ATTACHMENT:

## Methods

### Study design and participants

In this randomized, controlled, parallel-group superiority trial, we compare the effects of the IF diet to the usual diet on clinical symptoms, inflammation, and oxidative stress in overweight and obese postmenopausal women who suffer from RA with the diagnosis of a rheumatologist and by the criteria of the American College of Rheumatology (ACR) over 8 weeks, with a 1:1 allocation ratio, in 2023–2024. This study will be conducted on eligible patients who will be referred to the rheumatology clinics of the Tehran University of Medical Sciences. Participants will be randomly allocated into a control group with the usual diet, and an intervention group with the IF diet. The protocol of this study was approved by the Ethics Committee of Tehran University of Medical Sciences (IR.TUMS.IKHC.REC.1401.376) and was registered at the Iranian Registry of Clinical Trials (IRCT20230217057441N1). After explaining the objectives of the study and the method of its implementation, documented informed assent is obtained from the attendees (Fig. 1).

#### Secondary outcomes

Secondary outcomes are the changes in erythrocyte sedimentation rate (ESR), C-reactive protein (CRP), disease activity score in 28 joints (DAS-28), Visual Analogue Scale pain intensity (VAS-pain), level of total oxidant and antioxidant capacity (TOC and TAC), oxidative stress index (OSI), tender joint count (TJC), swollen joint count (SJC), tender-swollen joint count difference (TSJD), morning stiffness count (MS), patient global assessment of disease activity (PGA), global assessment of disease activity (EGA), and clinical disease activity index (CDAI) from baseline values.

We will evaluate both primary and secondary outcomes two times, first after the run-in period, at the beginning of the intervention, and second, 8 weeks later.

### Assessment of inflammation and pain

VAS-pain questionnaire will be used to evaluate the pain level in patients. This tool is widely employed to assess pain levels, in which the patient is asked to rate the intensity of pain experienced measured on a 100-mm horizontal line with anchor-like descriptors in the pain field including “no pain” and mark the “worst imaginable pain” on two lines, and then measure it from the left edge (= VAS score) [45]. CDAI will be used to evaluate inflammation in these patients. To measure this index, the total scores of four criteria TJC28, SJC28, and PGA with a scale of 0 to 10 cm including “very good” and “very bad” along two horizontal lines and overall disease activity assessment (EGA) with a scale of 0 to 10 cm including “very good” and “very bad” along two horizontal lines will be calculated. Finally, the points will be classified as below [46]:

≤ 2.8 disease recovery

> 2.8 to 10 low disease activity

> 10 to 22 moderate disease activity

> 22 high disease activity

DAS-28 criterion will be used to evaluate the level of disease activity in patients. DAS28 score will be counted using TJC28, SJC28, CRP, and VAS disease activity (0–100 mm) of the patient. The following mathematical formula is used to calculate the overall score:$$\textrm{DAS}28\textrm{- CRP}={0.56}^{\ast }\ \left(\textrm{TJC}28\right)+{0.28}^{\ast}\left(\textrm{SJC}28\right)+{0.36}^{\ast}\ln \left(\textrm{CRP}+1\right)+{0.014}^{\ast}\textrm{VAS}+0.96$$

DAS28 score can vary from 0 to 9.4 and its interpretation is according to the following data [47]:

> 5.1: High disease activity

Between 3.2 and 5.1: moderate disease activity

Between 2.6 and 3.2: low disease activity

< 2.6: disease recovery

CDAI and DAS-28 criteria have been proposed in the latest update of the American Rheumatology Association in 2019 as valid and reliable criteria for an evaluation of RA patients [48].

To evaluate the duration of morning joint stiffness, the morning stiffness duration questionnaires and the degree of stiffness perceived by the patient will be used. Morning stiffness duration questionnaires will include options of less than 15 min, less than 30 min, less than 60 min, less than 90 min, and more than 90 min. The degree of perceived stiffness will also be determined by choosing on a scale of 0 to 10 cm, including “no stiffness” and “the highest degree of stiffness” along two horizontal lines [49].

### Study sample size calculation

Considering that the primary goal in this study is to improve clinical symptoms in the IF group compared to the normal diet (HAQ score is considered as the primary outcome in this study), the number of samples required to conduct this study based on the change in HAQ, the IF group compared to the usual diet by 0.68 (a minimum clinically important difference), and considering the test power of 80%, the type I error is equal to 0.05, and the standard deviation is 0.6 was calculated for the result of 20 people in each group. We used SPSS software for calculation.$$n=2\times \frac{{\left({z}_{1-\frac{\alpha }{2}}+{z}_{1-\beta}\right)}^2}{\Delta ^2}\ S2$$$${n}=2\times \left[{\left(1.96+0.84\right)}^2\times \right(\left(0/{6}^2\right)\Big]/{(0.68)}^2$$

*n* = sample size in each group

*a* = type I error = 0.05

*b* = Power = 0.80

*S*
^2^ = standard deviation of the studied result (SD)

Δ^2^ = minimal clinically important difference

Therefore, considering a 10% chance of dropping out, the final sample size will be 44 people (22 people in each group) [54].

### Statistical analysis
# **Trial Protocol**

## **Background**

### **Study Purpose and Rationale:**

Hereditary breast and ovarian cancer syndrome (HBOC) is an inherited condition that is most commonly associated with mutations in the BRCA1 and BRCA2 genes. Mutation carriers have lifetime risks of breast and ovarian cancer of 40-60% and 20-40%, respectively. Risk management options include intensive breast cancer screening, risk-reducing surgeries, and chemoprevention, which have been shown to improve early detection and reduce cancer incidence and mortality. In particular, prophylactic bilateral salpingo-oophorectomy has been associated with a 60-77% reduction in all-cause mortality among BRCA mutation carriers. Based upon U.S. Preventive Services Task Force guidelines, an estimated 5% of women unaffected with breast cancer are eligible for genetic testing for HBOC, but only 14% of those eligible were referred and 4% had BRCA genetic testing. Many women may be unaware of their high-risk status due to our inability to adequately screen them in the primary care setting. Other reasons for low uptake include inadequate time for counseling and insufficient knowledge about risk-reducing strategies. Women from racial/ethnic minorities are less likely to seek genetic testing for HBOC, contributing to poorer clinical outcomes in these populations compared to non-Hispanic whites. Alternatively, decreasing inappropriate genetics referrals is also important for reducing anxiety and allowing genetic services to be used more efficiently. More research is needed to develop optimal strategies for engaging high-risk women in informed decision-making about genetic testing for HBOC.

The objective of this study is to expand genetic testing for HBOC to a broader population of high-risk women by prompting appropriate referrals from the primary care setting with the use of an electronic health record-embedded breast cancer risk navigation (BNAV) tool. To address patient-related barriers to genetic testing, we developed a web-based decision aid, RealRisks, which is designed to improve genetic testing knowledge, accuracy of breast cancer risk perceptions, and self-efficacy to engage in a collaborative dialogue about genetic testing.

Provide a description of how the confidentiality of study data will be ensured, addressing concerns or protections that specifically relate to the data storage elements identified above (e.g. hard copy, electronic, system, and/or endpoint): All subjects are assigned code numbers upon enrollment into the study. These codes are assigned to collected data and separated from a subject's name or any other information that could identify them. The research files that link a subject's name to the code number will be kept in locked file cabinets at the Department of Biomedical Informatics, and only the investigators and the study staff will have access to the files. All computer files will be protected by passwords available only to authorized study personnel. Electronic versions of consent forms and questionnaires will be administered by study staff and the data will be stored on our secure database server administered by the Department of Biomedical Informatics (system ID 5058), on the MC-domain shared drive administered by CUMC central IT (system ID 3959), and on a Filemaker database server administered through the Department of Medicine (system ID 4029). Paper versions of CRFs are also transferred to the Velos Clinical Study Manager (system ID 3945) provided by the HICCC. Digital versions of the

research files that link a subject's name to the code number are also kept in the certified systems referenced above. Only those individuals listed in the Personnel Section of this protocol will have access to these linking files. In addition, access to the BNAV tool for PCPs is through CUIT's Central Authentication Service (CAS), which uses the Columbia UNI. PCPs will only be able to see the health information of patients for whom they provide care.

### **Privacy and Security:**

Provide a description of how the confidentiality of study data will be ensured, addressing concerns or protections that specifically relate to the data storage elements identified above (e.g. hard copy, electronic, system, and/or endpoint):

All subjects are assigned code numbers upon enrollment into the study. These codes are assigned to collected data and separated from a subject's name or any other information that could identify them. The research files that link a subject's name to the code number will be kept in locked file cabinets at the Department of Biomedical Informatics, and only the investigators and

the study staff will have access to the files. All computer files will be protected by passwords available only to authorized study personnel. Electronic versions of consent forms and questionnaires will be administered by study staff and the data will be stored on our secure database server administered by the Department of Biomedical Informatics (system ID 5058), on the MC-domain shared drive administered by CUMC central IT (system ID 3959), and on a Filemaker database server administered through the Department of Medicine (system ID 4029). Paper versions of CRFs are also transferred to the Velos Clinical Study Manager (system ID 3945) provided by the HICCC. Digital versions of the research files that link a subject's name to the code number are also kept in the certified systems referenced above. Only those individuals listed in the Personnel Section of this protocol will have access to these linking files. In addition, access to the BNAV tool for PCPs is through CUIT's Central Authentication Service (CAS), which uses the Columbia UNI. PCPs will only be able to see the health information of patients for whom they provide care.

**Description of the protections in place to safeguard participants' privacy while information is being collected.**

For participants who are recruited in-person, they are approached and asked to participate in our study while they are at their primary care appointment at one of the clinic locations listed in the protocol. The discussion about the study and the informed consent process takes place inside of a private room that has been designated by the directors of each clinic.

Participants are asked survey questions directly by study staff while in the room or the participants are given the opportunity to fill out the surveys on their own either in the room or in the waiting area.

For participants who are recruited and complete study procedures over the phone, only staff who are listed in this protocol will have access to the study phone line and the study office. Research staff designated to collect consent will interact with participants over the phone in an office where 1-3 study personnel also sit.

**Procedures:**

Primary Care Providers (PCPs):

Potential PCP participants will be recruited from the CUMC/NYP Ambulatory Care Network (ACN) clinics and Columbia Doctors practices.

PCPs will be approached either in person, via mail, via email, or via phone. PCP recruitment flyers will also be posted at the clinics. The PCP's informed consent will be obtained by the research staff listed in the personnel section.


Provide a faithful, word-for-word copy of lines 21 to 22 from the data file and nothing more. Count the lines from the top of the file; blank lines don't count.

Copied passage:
### Study sample size calculation

Considering that the primary goal in this study is to improve clinical symptoms in the IF group compared to the normal diet (HAQ score is considered as the primary outcome in this study), the number of samples required to conduct this study based on the change in HAQ, the IF group compared to the usual diet by 0.68 (a minimum clinically important difference), and considering the test power of 80%, the type I error is equal to 0.05, and the standard deviation is 0.6 was calculated for the result of 20 people in each group. We used SPSS software for calculation.$$n=2\times \frac{{\left({z}_{1-\frac{\alpha }{2}}+{z}_{1-\beta}\right)}^2}{\Delta ^2}\ S2$$$${n}=2\times \left[{\left(1.96+0.84\right)}^2\times \right(\left(0/{6}^2\right)\Big]/{(0.68)}^2$$